The Institute for Apprenticeships has approved the Rehabilitation Worker standard ST0 431. The single biggest boost to regenerating the workforce for England is now in place. Here is the link to the standard.
Currently the only provider of the two year training course is Birmingham City University (BCU). The first cohort of students started in September 2018. The next intake will be in September 2019. It is not too early to be thinking about how employers can access their levy and identify potential apprentices. BCU have written an excellent guide to the whole process of applying for levy funds and the BCU application process. The Rehab Work apprenticeship - E-leaflet for employers.docx
RWPN as End Point Assessor Organisation (EPAO)
RWPN has been approved by the Education and Skills Funding Agency as an End Point Assessor Organisation (EPAO) for this standard. The End Point Assessment can be found here: assessment brief . RWPN's unique identifier as an EPAO is EPA0167.
Essex Cares has allowed us to share the JD for their Vision Rehabilitation apprentices who are currently learning at BCU. Sensory Rehabilitation Worker Apprentice JD.docx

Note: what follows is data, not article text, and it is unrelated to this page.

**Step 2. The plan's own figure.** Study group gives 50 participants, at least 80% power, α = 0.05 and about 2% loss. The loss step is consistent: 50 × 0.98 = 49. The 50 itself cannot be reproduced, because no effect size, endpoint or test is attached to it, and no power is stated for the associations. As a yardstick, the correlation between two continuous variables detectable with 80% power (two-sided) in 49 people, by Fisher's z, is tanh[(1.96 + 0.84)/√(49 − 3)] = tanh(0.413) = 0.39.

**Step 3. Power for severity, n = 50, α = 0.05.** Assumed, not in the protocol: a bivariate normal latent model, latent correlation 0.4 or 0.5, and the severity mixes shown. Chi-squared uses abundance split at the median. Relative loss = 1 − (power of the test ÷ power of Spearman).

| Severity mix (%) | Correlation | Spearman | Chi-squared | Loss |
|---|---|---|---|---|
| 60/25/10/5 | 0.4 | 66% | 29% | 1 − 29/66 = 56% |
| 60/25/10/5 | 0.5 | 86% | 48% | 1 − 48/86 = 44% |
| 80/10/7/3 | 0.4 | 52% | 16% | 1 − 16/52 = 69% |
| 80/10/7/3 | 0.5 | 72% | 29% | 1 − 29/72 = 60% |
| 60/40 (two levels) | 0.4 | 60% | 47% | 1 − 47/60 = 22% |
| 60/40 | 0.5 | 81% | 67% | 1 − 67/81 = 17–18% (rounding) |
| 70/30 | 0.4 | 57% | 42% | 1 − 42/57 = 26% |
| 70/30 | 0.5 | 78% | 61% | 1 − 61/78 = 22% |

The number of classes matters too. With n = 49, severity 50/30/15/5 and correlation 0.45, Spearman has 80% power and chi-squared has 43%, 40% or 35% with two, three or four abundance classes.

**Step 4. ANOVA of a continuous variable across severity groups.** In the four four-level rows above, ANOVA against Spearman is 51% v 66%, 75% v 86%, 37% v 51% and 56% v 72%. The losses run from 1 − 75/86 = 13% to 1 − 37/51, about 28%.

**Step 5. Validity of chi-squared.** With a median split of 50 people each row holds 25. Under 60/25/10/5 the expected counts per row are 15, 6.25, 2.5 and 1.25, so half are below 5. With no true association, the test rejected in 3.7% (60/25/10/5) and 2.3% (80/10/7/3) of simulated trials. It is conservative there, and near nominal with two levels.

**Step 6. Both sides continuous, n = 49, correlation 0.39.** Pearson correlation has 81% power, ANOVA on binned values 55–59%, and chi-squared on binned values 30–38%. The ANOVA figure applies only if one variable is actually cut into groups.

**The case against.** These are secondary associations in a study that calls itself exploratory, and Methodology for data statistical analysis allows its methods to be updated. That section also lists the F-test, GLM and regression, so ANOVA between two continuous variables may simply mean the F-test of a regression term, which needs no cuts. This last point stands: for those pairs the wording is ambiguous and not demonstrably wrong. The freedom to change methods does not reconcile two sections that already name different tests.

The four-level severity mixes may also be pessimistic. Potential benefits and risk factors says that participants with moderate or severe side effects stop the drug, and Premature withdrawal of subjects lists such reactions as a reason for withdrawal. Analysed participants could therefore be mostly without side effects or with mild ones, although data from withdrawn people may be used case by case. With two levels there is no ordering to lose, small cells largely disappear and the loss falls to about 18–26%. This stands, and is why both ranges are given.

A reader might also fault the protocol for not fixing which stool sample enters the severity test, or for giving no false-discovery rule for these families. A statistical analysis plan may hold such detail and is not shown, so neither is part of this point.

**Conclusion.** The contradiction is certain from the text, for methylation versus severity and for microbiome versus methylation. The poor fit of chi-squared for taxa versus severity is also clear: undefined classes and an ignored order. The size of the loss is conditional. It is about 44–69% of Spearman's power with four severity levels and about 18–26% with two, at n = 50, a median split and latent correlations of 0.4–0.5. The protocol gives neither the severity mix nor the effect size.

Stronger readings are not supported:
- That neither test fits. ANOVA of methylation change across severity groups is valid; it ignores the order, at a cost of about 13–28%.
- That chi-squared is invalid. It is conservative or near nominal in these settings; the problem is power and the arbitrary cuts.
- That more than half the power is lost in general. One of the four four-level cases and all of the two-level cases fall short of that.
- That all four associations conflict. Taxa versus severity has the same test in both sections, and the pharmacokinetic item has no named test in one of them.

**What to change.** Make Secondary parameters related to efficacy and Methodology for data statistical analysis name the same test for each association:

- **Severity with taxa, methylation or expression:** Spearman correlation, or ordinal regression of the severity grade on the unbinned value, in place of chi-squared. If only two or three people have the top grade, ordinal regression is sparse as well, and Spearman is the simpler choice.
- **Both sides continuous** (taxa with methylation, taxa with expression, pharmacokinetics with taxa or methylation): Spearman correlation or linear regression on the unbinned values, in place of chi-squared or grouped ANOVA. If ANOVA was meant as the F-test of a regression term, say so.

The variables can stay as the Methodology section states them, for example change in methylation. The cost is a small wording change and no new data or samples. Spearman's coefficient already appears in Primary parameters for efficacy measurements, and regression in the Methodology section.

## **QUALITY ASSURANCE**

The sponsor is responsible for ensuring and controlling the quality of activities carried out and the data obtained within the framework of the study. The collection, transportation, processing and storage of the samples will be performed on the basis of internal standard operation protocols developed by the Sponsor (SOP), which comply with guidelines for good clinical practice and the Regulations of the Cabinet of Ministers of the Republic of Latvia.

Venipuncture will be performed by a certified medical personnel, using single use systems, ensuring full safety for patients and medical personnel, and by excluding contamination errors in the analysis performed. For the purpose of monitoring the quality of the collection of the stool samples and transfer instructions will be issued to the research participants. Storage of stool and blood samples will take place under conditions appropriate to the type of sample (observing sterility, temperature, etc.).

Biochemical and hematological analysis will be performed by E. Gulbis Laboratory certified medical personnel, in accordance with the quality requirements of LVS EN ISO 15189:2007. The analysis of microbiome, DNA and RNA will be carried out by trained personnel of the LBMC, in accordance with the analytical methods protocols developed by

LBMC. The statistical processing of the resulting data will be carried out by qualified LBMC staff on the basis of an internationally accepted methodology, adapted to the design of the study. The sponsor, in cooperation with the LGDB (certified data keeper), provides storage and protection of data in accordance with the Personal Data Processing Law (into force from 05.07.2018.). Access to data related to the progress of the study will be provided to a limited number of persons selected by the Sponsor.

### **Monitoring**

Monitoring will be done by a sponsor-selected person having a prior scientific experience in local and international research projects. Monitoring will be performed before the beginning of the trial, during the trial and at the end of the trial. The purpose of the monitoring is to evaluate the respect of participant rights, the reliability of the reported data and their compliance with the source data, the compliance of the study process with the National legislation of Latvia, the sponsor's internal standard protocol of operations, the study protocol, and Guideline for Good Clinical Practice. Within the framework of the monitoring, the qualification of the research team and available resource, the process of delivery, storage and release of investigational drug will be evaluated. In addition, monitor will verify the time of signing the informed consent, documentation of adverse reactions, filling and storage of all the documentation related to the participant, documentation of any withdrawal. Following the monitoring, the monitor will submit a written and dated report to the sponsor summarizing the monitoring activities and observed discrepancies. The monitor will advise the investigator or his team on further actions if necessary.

COVID-19 - arrangements for apprentices undertaking their End Point Assessment in 2020 are currently being reviewed in the light of the potential disruption to their training and any subsequent delay to gateway. Apprentices will be informed as soon as we are in a position to let them know if there will be any changes to the proposed schedule. RWPN is in touch regularly with Birmingham City University.
As an EPAO we have a Safeguarding Policy in place which can be viewed here The designated safeguarding officer is Simon Labbett who can be contacted via firstname.lastname@example.org or on 07395 131735
Supporting Evidence for Vision Rehabilitation
Vision rehabilitation services are crucial to ensuring blind and partially sighted people remain as independent as possible. Now, new independent research commissioned by RNIB, with support from the Department of Health, has identified that the cost of providing vision rehabilitation services is dwarfed by the financial benefits.
Independent research by the Office for Public Management (OPM) and based on a case study of services provided by Sight for Surrey has shown that the financial benefits of good vision rehabilitation services significantly outweigh the actual costs of delivering this service. In fact in the case study site, over £3.4 million of health and social care costs were avoided, reduced or deferred annually based on a service which cost an estimated £900,000 a year to deliver.
See the link below for more detail
Association of Directors of Adult Social Services (ADASS) Statement on Vision Rehabilitation